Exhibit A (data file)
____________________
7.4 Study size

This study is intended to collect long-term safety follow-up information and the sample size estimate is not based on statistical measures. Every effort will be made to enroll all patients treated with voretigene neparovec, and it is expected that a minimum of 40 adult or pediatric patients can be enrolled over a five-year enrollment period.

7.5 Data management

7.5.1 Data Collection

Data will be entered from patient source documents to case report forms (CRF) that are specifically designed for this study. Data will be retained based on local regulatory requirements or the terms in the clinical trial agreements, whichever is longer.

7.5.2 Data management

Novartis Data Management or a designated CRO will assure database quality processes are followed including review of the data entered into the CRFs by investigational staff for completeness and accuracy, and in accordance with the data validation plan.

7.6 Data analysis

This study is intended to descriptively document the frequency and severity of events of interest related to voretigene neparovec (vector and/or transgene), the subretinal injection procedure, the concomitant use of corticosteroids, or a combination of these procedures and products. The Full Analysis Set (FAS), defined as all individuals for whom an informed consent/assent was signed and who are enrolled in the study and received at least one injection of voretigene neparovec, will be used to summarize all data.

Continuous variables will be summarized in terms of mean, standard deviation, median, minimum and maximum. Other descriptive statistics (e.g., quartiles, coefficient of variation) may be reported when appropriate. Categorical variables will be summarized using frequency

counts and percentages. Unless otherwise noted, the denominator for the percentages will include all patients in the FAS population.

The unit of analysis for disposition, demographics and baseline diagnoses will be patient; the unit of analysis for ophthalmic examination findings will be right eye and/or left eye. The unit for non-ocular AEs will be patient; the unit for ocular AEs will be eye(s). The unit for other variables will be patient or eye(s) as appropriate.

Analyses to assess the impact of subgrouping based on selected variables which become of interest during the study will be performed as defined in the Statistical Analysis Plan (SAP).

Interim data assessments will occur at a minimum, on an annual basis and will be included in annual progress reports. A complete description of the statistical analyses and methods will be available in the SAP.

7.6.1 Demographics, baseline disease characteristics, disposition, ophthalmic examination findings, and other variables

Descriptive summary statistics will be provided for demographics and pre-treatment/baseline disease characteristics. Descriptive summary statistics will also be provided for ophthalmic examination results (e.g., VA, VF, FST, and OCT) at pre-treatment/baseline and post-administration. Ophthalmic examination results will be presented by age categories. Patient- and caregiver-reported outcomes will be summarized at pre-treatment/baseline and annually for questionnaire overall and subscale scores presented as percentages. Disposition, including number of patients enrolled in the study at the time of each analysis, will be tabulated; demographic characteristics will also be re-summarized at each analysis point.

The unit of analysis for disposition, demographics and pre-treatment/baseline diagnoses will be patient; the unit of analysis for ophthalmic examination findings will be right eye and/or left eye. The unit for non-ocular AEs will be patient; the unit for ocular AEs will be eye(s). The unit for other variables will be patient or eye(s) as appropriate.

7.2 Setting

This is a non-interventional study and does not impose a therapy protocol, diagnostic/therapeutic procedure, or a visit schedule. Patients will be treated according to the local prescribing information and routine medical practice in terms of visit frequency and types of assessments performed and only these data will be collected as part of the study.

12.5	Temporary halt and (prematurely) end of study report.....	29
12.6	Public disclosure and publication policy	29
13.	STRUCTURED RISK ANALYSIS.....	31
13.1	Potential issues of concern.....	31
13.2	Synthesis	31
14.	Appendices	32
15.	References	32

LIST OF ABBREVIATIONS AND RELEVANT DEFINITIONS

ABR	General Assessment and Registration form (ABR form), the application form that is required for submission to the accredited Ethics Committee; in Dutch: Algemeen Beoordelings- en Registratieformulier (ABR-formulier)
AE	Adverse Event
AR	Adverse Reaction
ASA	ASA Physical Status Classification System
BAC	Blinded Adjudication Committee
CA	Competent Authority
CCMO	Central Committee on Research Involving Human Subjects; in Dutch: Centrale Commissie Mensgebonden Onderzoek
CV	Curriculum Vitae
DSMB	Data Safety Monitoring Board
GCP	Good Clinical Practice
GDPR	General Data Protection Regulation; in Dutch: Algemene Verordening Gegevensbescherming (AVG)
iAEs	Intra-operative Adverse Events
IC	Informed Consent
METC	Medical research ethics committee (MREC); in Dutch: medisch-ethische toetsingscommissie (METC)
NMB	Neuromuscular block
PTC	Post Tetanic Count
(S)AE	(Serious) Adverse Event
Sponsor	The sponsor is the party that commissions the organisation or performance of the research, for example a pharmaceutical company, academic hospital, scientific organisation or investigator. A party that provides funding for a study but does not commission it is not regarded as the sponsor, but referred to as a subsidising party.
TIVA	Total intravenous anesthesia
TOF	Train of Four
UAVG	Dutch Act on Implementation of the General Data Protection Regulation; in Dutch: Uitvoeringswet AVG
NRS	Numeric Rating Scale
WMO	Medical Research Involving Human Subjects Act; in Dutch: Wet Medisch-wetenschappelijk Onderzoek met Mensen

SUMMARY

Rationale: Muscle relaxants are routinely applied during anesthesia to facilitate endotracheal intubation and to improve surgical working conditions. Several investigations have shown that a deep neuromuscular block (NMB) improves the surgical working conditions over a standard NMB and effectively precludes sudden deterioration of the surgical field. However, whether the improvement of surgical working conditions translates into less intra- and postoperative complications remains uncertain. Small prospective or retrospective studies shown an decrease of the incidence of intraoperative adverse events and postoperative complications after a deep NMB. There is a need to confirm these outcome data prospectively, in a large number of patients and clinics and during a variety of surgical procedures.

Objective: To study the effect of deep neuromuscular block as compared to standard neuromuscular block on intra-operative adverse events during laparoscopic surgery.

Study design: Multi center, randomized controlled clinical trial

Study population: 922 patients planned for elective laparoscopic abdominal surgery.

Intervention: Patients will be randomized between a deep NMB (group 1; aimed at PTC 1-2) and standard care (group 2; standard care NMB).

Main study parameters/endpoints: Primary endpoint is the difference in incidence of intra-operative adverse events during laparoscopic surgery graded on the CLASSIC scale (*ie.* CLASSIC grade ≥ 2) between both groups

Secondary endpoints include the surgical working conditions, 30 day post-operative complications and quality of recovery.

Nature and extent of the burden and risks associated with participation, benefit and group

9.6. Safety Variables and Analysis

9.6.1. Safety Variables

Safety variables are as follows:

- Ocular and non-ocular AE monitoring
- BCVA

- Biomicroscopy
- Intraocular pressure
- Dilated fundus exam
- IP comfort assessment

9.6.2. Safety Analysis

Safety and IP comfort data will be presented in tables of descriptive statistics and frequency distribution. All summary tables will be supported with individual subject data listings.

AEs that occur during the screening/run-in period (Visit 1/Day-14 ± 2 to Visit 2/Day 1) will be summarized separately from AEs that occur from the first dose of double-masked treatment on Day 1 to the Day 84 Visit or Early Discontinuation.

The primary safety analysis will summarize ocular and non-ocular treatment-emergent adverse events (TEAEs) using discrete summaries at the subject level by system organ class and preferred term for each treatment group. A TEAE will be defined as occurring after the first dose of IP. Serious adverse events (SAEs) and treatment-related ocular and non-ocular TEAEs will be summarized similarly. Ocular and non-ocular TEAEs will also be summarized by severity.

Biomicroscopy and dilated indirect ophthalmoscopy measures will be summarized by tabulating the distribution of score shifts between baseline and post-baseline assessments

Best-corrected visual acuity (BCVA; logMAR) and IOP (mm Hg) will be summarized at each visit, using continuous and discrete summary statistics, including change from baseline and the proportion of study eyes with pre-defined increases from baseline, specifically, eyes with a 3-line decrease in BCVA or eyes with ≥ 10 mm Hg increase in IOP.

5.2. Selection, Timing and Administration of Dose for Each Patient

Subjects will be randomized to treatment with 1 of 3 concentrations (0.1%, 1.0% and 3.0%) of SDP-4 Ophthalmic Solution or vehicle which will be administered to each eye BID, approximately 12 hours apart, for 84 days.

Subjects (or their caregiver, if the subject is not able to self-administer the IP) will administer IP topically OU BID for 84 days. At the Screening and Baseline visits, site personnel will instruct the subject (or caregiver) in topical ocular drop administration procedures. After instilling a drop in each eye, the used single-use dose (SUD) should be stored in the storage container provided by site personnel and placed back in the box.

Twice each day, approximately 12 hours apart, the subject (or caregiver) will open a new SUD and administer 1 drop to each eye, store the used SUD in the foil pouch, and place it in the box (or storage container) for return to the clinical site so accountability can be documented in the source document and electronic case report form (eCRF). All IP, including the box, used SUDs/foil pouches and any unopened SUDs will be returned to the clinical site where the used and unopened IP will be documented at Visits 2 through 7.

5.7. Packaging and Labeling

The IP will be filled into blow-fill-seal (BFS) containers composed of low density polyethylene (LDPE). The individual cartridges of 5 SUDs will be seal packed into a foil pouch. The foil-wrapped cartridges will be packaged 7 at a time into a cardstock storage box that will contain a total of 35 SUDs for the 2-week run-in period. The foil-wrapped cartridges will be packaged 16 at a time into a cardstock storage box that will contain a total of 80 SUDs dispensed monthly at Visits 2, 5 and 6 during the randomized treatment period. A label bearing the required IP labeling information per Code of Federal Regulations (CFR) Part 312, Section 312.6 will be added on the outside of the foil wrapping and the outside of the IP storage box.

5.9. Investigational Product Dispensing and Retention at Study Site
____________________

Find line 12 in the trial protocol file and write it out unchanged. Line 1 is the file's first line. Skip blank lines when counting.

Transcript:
The unit of analysis for disposition, demographics and baseline diagnoses will be patient; the unit of analysis for ophthalmic examination findings will be right eye and/or left eye. The unit for non-ocular AEs will be patient; the unit for ocular AEs will be eye(s). The unit for other variables will be patient or eye(s) as appropriate.